Kenmure Hill Temple

Glasgow, Scotland

Kenmure Hill Temple: a place of worship or a meeting point for Glasgow's lovers?

Exploring Kenmure Hill Temple in Glasgow

Kenmure Hill Temple was formerly situated in the grounds of the Clan Semple ancestral estate but today the land has become Clyde Muirshiel, Scotland’s largest regional park.

Debate swirls regarding the temple's original function. Some speculate that it served as a place of worship for the estate owner's servants or his wife, while others suggest it was merely a decorative landmark, devoid of practical purpose. Legends persist, including tales of it being a nursery for an ailing child, a spot for local lovers, or a perch for women to observe hunting expeditions below.

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Records indicate that the striking octagonal shaped temple, featuring large arched windows and missing its roof, was constructed around 1760 for Colonel William McDowell, a wealthy merchant who amassed his fortune in the West Indies. This adds a layer of historical context to the structure, suggesting it may have had a function beyond mere ornamentation.

Travellers passing through the area, whether by train from Glasgow to Ayr or along the A737 from Johnstone to the coast, cannot help but be intrigued by the temple's prominent position atop Kenmure Hill.

Designing the Kenmure Hill Temple

Constructed around 1760 for Colonel William McDowell, the temple's architectural inspiration is speculated to derive from James Gibbs' influential 1728 Book of Architecture. Its enigmatic design has only furthered speculation about its original purpose, fueling theories from Masonic temple to hunting lodge.

Despite suffering a lightning strike and subsequent fire in 1830, which damaged the roof, the temple retains its structural integrity. Survey records from 1780 indicate that it was surrounded by avenues of trees, a common feature for summer houses during its era, possibly inspired by Gibbs' architectural designs.

Inside, the octagonal temple has a main floor elevated above a basement, accessed by an external stone stair now lost to time. Maps indicate its dimensions, approximately 7 metres square. Despite the deterioration over the years, remnants like a fireplace and ashlar chimney emphasise its past grandeur.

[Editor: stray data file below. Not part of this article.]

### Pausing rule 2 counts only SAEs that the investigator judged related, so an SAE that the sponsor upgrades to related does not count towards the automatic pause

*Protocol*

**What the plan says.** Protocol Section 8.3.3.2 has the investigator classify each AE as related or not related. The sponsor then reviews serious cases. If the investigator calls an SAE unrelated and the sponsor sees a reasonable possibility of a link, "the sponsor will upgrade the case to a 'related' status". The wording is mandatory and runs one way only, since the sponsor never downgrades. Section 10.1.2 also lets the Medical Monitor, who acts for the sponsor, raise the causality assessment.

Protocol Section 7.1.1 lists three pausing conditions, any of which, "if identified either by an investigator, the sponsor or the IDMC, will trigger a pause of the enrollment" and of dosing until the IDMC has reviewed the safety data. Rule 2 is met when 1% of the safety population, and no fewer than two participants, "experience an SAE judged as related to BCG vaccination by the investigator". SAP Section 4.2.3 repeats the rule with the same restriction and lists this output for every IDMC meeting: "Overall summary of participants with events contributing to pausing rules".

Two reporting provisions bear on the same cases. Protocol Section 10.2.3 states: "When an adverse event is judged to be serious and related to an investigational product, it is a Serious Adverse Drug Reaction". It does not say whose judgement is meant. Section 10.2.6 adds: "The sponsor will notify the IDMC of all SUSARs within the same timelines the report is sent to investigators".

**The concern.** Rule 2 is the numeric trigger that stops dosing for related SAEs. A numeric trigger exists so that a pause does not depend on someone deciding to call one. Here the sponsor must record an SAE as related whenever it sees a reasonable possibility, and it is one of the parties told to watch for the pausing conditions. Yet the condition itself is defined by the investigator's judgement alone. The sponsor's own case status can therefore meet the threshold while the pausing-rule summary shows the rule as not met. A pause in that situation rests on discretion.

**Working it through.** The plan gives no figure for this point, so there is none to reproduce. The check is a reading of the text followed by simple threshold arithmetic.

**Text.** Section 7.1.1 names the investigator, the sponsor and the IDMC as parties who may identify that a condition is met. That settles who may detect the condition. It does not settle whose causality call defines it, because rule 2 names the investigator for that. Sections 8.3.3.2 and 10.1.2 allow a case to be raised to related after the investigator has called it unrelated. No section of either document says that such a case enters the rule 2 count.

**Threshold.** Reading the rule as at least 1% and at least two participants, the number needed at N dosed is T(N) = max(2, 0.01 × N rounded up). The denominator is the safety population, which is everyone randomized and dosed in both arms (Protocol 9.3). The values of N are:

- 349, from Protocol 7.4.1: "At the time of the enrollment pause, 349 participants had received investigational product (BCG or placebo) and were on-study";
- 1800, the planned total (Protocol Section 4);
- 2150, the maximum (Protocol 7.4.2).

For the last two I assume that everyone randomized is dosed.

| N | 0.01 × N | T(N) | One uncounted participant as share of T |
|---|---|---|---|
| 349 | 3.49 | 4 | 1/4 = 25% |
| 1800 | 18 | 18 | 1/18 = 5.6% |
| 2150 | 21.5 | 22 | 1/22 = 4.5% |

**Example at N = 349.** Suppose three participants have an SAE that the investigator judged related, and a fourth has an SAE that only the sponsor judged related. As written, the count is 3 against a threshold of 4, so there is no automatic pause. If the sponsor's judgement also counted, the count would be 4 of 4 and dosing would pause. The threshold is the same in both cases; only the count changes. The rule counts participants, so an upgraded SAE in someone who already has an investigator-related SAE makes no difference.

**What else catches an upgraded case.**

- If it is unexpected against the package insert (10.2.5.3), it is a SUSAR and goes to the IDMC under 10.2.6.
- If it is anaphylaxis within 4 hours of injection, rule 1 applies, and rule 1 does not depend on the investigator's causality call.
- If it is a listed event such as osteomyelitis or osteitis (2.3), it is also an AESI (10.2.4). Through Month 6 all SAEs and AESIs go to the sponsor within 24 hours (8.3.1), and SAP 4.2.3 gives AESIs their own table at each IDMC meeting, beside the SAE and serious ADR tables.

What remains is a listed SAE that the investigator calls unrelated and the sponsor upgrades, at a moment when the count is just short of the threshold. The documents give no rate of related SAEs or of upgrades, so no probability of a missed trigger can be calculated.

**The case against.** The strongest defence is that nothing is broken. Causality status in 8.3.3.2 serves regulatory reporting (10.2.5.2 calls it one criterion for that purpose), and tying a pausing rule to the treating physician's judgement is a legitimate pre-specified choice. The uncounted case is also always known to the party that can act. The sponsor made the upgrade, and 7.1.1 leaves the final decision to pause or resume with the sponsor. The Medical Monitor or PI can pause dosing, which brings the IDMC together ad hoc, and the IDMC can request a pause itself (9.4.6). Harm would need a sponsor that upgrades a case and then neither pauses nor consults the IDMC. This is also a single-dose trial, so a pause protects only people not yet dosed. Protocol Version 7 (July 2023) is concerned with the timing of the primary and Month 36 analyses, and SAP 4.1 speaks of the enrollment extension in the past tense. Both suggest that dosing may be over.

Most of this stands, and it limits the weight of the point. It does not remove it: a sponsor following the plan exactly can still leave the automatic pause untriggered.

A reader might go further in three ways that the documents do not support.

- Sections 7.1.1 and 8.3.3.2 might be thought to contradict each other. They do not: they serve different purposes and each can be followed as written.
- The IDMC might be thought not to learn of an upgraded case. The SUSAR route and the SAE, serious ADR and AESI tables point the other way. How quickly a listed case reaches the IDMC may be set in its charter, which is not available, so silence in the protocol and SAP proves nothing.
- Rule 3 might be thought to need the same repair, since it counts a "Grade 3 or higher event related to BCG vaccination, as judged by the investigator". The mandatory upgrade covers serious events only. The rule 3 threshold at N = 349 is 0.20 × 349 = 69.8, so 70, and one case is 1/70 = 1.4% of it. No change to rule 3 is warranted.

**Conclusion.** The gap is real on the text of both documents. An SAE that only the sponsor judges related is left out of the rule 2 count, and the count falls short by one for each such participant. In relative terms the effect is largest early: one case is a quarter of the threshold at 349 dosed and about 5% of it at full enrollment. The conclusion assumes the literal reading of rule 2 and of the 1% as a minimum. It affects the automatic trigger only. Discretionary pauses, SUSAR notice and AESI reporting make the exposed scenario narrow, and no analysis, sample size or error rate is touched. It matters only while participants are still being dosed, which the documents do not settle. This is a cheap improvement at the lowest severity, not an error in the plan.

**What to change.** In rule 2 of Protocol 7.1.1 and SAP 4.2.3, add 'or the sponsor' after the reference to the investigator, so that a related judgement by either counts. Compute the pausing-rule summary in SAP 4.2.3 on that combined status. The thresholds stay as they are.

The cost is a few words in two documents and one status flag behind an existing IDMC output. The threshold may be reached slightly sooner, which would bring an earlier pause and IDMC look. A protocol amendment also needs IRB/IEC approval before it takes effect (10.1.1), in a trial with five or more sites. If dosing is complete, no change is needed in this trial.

Connections with the Auchentorlie Temple

Andrew Buchanan of Drumpellier, who acquired the Auchentorlie estate in 1737, had ties with William McDowall, as both were original partners in the Ship Bank from 1749. The architectural resemblance and shared name between the Auchentorlie Temple and the Kenmure Hill Temple suggest a potential connection between the two structures, possibly even sharing the same architect.

Although the term "Temple", which is what Kenmure and Auchentorlie are often called, is commonly used for hilltop follies across Britain, the similarity in design adds weight to a link between the two.

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The History of the Kenmure Hill Temple

As part of the Semple estate the temple's history is closely intertwined with that of the land, now divided among various owners. Throughout the 19th and 20th centuries, the land, a sprawling 900 acres landscape, and thus the temple, witnessed changes in ownership and use, including the development of a golf course in 1906.

In 1935, the area was ravaged by fire leaving only remnants like the temple, gate arches, and a walled garden. Furthermore, the original Castle Semple House has long since disappeared, demolished in 1955. Despite these issues, the temple remains a poignant reminder of Glasgow's historic landscape.

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Getting to Kenmure Hill Temple

Commencing from Lochwinnoch in Renfrewshire, the route to Kenmure Hill Temple unfolds through woodlands and fields, meandering alongside the cascading waters and waterfalls of the Castle Semple Loch.

Following the Darly and North Johnstone Rail Trail, the path ascends towards Semple Temple, and a sense of anticipation builds, with the grand reward being the glorious views atop Kenmure Hill.

Spanning a distance of 9.8 kilometres, this relatively flat out-and-back trail presents a moderate challenge, with an average completion time of 2 hours and 16 minutes. Shared by both cyclists and pedestrians, it is essential to remain mindful of passing traffic.

Our Thoughts…

Despite all the theories, Kenmure Hill Temple’s original purpose aligns most prominently with that of a folly, serving as a decorative element within the landscaped surroundings of Castle Semple House. Surrounded by a deer dyke designed to give the illusion of freedom to the roaming deer, the Temple as an indication of the aesthetic vision of its time.

Kenmure Hill Temple
- Ruminatrix

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Kenmure Hill Temple Questions


What you need to know

Kenmure Hill Temple
Johnstone, Scotland, United Kingdom
55.8098, -4.5782
Tips before you visit

Visiting the temple requires a degree of fitness as it sits on a steep incline. There is no path so sturdy footwear is required. There may also be livestock on the path and because of this dogs must be kept on a leash.